Over the past two and a half decades the Institute has evolved into a unique nucleus for fresh water research, education, and community engagement throughout the Great Lakes – St Lawrence River ecosystem. That uniqueness comes in part from its connection to community and a desire to develop an enhanced awareness of the value of TEK by integrating it into scientific research. This integration is playing a vital role on the upper St. Lawrence River where public involvement plays such a vital role.
River Institute Board Chair Walter Oeggerli says, “Our experience at the River institute has been that the stories that define our history are important pathways to engage people in environmental issues and also serve to inspire scientific inquiry and research.”
Over the course of two information packed days, the 2018 Symposium will also feature three keynote speakers that exemplify scientific inquiry and community engagement.
On May 30, the Symposium’s Community Science Day, Canadian explorer and Order of Canada recipient, Dr. Geoff Green of Students on Ice and Canada C3 fame will join local high school students. He will speak on the epic 25,000 km. Coast to Coast to Coast research and reconciliation expedition that he led along Canada’s coastline in 2017.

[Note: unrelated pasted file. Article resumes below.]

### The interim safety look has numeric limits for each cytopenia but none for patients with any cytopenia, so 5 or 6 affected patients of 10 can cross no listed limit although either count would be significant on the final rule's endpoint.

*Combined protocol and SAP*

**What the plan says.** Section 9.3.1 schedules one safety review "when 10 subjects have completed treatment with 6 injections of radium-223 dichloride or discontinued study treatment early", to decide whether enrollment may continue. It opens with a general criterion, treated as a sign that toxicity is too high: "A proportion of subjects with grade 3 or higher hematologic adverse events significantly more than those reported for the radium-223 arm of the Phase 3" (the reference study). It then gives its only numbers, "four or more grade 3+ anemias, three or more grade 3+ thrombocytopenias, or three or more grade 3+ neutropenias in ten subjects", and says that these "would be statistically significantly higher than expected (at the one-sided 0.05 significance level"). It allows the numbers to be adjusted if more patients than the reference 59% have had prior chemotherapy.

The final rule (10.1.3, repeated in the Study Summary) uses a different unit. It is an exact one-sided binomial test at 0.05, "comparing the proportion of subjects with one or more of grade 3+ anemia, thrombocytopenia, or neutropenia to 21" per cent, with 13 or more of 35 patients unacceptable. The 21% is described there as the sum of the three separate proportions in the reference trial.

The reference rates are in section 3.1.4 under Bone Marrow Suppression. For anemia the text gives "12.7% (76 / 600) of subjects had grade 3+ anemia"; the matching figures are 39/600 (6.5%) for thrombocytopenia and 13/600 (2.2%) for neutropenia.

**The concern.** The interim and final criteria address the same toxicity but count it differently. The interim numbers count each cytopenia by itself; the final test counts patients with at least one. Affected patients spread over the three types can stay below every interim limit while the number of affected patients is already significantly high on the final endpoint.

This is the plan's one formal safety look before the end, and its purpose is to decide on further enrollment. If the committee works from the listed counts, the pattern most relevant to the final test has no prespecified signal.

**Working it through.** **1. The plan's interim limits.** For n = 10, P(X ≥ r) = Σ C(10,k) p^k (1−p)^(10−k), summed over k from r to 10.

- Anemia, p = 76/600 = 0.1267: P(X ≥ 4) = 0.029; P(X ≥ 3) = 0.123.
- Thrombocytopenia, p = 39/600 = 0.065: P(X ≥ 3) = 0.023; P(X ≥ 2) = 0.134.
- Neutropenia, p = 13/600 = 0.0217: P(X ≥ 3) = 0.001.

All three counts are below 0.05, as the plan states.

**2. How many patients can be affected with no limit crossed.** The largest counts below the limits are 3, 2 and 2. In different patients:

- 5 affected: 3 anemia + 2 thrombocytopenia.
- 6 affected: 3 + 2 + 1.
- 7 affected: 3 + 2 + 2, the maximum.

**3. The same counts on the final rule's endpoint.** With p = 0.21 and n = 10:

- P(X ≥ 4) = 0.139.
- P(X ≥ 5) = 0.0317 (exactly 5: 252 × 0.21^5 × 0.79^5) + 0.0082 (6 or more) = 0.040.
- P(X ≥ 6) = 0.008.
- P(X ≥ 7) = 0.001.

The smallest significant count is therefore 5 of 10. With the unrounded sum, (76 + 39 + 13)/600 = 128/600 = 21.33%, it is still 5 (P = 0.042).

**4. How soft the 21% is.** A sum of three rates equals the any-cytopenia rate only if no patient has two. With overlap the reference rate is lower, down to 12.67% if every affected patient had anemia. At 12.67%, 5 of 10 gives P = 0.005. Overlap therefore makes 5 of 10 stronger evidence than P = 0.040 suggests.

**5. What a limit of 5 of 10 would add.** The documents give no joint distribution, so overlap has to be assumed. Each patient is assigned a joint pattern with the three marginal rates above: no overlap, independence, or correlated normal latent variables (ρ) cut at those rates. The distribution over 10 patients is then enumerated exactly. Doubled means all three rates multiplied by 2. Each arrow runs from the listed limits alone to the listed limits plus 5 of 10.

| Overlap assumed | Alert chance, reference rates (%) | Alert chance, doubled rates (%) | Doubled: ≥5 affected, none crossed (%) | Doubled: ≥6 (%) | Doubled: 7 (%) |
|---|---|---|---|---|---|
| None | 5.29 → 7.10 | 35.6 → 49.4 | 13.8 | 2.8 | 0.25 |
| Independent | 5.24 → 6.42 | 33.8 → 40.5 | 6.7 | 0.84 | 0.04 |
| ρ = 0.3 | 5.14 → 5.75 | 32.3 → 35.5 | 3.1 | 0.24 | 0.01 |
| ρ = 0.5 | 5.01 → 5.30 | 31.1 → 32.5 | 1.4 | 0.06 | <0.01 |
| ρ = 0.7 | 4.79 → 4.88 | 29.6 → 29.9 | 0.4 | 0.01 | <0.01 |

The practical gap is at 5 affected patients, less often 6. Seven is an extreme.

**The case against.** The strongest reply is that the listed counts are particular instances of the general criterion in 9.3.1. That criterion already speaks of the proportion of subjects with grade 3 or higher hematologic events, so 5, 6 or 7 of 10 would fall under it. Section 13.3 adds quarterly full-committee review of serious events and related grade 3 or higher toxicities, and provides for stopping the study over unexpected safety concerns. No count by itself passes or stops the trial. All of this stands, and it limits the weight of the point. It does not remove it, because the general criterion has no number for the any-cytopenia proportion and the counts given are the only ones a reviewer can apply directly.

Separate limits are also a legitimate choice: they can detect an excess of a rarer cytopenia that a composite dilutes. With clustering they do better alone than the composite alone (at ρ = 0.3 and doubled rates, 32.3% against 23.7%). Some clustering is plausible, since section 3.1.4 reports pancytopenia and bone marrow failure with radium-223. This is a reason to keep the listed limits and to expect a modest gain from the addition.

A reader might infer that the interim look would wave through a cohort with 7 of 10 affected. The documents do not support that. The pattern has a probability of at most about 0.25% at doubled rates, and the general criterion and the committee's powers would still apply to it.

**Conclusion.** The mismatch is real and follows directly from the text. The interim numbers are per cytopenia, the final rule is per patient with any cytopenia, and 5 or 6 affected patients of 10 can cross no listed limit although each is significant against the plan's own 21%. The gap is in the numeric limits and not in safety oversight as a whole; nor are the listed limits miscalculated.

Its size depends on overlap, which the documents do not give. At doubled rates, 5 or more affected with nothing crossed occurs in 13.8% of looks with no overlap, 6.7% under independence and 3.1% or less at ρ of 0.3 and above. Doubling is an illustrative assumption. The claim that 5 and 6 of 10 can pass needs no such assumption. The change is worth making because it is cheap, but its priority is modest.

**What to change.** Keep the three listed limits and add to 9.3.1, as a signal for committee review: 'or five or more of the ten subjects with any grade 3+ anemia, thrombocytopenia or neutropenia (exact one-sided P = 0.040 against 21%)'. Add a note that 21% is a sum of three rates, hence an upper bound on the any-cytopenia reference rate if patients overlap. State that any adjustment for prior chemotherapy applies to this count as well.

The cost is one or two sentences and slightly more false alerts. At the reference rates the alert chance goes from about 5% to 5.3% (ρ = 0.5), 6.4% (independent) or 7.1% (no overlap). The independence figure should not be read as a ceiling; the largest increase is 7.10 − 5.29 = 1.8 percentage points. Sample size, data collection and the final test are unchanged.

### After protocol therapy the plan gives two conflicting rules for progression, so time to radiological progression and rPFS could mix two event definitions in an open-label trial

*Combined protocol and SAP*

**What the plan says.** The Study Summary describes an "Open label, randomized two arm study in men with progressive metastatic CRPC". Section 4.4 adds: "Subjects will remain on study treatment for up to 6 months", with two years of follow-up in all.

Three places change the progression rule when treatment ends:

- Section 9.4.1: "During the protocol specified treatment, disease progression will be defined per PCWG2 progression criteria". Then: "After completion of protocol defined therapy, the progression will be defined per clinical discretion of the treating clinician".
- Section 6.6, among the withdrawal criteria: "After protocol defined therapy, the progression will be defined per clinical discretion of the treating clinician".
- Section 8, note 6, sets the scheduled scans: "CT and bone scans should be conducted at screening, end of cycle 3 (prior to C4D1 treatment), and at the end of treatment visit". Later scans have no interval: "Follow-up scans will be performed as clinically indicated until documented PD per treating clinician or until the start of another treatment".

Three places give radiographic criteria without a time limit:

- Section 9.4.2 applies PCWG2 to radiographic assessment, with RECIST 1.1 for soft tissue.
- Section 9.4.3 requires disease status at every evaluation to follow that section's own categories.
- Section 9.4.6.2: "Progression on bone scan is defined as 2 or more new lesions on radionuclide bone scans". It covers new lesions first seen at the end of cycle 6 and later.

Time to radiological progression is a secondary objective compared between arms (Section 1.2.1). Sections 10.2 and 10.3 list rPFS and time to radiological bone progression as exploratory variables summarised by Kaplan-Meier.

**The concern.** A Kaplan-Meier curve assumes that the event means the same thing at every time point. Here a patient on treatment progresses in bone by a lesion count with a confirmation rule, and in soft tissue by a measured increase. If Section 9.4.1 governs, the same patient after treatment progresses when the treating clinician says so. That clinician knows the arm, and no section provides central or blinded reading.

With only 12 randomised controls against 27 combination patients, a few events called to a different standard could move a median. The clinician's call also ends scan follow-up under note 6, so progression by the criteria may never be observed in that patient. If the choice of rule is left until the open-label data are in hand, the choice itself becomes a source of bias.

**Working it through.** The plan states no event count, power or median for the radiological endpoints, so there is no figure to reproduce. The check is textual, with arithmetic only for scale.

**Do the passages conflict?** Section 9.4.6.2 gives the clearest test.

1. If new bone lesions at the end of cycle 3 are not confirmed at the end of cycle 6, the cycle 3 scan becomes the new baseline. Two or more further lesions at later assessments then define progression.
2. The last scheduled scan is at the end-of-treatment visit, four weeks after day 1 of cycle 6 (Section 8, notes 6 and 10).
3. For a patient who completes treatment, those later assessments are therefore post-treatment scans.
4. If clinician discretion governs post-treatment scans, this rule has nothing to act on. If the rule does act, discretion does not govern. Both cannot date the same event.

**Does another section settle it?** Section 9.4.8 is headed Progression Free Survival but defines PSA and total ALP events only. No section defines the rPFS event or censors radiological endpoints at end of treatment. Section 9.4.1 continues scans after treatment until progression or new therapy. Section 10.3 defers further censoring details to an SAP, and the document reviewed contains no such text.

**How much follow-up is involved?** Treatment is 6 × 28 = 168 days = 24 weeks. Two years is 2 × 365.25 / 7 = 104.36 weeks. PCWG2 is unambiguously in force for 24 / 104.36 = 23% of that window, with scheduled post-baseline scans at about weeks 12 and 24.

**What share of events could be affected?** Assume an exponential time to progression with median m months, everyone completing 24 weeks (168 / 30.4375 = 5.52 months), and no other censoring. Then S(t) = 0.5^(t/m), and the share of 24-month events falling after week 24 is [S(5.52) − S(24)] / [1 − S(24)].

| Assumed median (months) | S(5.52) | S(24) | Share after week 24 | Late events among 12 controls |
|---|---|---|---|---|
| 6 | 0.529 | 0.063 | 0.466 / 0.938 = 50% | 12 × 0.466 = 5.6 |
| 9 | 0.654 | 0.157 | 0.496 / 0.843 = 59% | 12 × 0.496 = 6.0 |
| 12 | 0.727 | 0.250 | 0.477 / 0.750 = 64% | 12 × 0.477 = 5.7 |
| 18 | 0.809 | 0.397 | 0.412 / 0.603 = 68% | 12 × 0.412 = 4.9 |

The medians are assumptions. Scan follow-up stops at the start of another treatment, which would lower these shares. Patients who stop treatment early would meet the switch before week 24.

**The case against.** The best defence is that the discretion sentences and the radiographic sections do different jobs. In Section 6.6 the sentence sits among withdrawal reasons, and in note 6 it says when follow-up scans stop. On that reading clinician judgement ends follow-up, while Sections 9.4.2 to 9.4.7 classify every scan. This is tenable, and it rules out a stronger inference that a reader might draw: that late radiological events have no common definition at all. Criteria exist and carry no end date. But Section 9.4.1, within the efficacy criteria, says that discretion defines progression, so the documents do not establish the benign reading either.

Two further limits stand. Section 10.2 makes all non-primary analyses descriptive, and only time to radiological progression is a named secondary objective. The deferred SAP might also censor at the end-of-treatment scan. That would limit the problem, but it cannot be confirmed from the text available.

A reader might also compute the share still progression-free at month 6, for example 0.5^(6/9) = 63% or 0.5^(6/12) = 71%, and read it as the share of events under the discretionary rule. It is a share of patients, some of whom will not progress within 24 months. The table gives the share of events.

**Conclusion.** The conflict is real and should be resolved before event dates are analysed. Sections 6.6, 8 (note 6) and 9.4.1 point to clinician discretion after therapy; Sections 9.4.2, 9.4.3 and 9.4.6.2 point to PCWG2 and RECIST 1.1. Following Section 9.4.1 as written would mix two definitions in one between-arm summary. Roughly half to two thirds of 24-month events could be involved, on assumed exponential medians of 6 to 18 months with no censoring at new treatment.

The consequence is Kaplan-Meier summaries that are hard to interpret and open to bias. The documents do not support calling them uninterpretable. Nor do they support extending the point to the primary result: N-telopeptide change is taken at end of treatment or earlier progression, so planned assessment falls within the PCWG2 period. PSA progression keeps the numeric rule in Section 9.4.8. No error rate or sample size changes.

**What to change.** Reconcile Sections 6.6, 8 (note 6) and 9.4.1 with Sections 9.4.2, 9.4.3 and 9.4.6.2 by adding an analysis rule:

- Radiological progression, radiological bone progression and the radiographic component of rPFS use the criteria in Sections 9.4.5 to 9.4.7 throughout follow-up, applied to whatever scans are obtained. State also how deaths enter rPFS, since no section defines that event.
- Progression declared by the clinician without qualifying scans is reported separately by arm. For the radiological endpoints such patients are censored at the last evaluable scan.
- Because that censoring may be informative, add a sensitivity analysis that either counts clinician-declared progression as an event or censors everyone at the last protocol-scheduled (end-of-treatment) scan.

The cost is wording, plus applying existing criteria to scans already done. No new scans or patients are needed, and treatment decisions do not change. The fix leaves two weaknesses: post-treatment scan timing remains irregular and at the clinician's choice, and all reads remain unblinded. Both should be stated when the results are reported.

The next day will highlight fresh water research and remediation. Tony David, Water Resources Manager with the Saint Regis Mohawk Tribe of Akwesasne and winner of the 2017 Environmental Champion Award from the U.S. EPA, will discuss his work in the decommissioning and removal of the Hogansburg Dam. The first project of its kind for a Native American Tribe, the removal has opened up over 500 miles of river and streams as spawning habitat for migratory fish.
Dr. John Smol, professor in the Biology Department at Queen’s University and Canada Research Chair in Environmental Change, as a guest speaker, will round out the day River Ecosystem discussion. A Co-director of Queen’s Paleoecological Environmental Assessment and Research Laboratory (PEARL), Dr. Smol’s talk is entitled appropriately enough, “Looking Back to Predict the Future”.